Presentation is loading. Please wait.

Presentation is loading. Please wait.

Combat-related Mental Health Symptoms and Correlates through the Deployment Cycle MAJ Jeffrey L. Thomas, Ph.D. Chief, Military Psychiatry Branch Center.

Similar presentations


Presentation on theme: "Combat-related Mental Health Symptoms and Correlates through the Deployment Cycle MAJ Jeffrey L. Thomas, Ph.D. Chief, Military Psychiatry Branch Center."— Presentation transcript:

1 Combat-related Mental Health Symptoms and Correlates through the Deployment Cycle MAJ Jeffrey L. Thomas, Ph.D. Chief, Military Psychiatry Branch Center for Military Psychiatry and Neuroscience Walter Reed Army Institute of Research The views expressed in this presentation are those of the author and do not represent the official policy or position of the U.S. Army Medical command or the Department of Defense.

2 5/10/2015 Page 2 WRAIR Psychological Research and Health Program WRAIR’s Psychological Research and Health Program is focused on: Benchmarking the effects of combat Moderating the negative effects of combat Promoting resilience in Soldiers and Families Main Studies: Land Combat Study (epi) Mental Health Advisory Teams (MHATs) (epi) Interventions

3 Epidemiological Studies Mental Health Advisory Team (MHAT) data Behavioral health symptoms during deployment Prescription drug use Risk factors Land Combat Studies data Behavioral health symptoms following deployment Rates of alcohol misuse Risk behaviors The Army Alcohol Pilot: CATEP (Confidential Alcohol Treatment & Education Program) 5/10/2015 Page 3 Outline

4 Mental Health Advisory Teams Mission: Assess Soldier behavioral health Examine the delivery of theater behavioral health care Provide recommendations to command 5/10/2015 Page 4 MHAT Mission

5 Estimated rates of mental health problems (MHAT V Report) 5/10/2015 Page 5 MHAT Data: Mental Health Symptom Rates

6 5/10/2015 Page 6 MHAT Data: Combat Exposure Rates Combat Exposure: Adjusted Percents for Male, E1-E4 Soldiers in Theater 6 Months or Longer. Percent Combat Experiences (OEF) During this deployment did you experience being attacked or ambushed49.9%74.3%83.3% During this deployment did you experience receiving small arms fire48.5%68.6%74.1% During this deployment did you experience witnessing violence within the local population or between ethnic groups 44.9%48.4%53.8% During this deployment did you experience seeing dead or seriously injured Americans49.1%63.5%62.2% During this deployment did you experience knowing someone seriously injured or killed70.4%87.1%82.9% During this deployment did you experience being in threatening situations where you were unable to respond because of rules of engagement 33.1%48.2%58.2% During this deployment did you experience shooting or directing fire at the enemy36.0%58.8%74.8% During this deployment did you experience calling in fire on the enemy17.0%30.6%44.1% During this deployment did you experience receiving incoming artillery rocket or mortar fire75.2%91.0%92.9% During this deployment did you experience being directly responsible for the death of an enemy combatant 12.9%30.9%51.6% During this deployment did you experience having a member of your own unit become a casualty 56.4%75.0%77.1% During this deployment did you experience a close call dud landed near you19.6%38.7%39.2% During this deployment did you experience a close call equipment shot off your body3.0%16.1%11.5% During this deployment did you experience a close call was shot or hit but protective gear saved you2.5%11.9%11.0% During this deployment did you experience having a buddy shot or hit who was near you8.8%24.1%36.4%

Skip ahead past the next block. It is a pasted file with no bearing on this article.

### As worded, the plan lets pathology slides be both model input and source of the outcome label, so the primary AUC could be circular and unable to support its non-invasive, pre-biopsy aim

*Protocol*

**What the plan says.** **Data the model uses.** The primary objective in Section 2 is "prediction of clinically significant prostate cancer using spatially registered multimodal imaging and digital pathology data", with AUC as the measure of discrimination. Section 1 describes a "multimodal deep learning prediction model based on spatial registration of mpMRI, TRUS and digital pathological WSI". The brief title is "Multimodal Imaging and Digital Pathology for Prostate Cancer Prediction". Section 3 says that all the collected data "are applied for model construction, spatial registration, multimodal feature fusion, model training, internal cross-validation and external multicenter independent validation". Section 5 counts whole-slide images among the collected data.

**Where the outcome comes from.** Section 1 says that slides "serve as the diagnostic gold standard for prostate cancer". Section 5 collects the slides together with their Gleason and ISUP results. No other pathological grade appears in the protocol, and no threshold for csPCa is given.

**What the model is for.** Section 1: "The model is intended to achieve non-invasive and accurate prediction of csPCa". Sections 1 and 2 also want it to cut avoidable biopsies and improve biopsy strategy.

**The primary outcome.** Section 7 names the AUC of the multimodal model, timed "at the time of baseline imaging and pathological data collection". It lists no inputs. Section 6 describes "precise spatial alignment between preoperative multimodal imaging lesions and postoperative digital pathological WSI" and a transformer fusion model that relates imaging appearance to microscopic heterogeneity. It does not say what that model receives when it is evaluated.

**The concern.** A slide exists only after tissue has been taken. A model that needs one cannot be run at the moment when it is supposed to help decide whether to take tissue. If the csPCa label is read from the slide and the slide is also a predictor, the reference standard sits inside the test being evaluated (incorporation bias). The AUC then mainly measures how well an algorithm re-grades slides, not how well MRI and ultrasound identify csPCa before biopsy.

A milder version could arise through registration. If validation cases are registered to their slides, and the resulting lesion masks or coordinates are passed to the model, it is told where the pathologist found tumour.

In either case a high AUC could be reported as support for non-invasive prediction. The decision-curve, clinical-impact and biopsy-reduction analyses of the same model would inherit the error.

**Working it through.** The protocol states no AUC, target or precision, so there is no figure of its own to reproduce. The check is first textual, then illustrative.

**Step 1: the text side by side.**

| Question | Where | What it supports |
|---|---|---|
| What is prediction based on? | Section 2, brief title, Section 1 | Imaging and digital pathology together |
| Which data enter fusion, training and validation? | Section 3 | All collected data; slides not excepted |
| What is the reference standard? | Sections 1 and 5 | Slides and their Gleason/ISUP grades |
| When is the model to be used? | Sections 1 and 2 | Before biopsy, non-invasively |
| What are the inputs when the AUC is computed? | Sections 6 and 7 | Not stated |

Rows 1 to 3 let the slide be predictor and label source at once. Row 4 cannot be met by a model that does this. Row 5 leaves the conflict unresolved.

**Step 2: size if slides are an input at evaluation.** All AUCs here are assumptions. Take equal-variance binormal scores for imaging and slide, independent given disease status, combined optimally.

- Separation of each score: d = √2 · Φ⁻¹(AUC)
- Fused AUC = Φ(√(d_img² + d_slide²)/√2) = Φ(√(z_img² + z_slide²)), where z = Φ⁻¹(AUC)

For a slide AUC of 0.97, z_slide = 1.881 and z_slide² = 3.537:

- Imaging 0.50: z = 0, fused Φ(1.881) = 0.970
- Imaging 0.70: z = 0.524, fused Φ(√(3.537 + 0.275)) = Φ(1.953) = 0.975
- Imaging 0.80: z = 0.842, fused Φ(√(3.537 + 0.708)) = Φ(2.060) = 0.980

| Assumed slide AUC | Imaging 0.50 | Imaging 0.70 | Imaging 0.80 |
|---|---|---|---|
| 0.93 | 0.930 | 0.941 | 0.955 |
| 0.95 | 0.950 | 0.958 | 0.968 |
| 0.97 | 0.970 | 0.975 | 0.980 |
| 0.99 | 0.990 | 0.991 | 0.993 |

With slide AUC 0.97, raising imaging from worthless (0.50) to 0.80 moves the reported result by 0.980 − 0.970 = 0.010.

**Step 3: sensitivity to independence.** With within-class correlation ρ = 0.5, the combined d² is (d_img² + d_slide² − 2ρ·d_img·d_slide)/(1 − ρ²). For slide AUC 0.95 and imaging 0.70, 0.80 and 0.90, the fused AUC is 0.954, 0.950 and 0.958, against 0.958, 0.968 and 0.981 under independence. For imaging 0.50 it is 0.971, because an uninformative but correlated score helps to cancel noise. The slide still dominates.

7 5/10/2015 Page 7 MHAT: Combat Exposure & Acute Stress (PTSD Symptoms)

8 Medication use for a mental health, combat stress, or sleep problem 14% of MHAT III Soldiers in 2005 (Overall Sample N = 1,124) 13% of MHAT IV Soldiers in 2006 (Overall Sample N = 1,320) 12% of MHAT V Soldiers in 2007 (Overall Sample N = 2,279) Medications for sleep and combat stress (Iraq & Afghanistan 2009) Combat Stress: 4.8% of maneuver units Soldiers reported using medications for a mental health problem; 5.1% rate for Support units 2.9% of maneuver units Soldiers reported using medications for a mental health problem; 6.4% rate for Support units Sleep: 8.1% of maneuver unit soldiers reported using sleep medications; 13.5% rate for support units 9.2% of maneuver unit soldiers reported using sleep medications; 13.5% rate for support units 5/10/2015 Page 8 MHAT: Medication Use—Iraq 2009

9 Olfson and Marcus (2009) report rates of antidepressant medications use from nationally representative probability samples collected in 1996 and 2005 Antidepressant use for (a) year old (b) males who were (c) employed with (d) health insurance was 2.28% in 1996 and 4.59% in 2005 (Olfson and Marcus: personal communication, 31 AUG 2010) MHAT VI from 2009 Data (repeated for reference) Iraq: 4.8% of maneuver units Soldiers reported using medications for a mental health problem; 5.1% rate for Support units Afghanistan: 2.9% of maneuver units Soldiers reported using medications for a mental health problem; 6.4% rate for Support units 5/10/2015 Page 9 Interpreting MHAT Medication Use

10 In 2009,(Afghanistan) multiple deployments and medication use No significant effect for sleep medications Significant increase for mental health medications by the third deployment 5/10/2015 Page 10 MHAT: Multiple Deployments & Meds

11 Non-random sampling procedure used prior to 2009 provided more anonymity to participants Illicit Drug Use 1.6% of MHAT IV Soldiers in 2006 (Overall Sample N = 1,320) 1.4% of MHAT V Soldiers in 2007 (Overall Sample N = 2,279) In-Theater Alcohol Use: 6.8% in MHAT IV 8.0% in MHAT V Because of refinement in sampling (cluster-sampling by platoon), these items are no longer asked in current MHAT assessments 5/10/2015 Page 11 MHAT: Illicit Drug / Alcohol Use

12 Continue to identify correlates of medication use Collect information on use of prescription pain medications Limited ability to collect information about abuse in current MHAT process Human use protection of participants in context where platoons are randomly selected (thus identified) 5/10/2015 Page 12 MHAT: Future Directions

13 5/10/2015 Page 13 Land Combat Studies Land Combat Studies (LCS) Focused on Brigade Combat Teams—infantry units Large intact unit assessments Majority of data collected in post-deployment time frame LCS I ( ) Initial study to assess the effects of combat in OIF and OEF (n ~ 70,000) LCS II ( ) Examines broader range of outcomes and moderating variables (n ~ 13,000) Publications stemming from LCS Hoge et al., NEJM, 2004, 2008 Thomas et al., Arch Gen Psych, 2010 Wilk et al., Drug & Alcohol Dependence, 2010 Kim et al., Psych Services, 2010

14 5/10/2015 Page 14 Land Combat Studies: Post-Deployment Mental Health Symptom Rates Thomas et al., Archives of General Psychiatry (2010)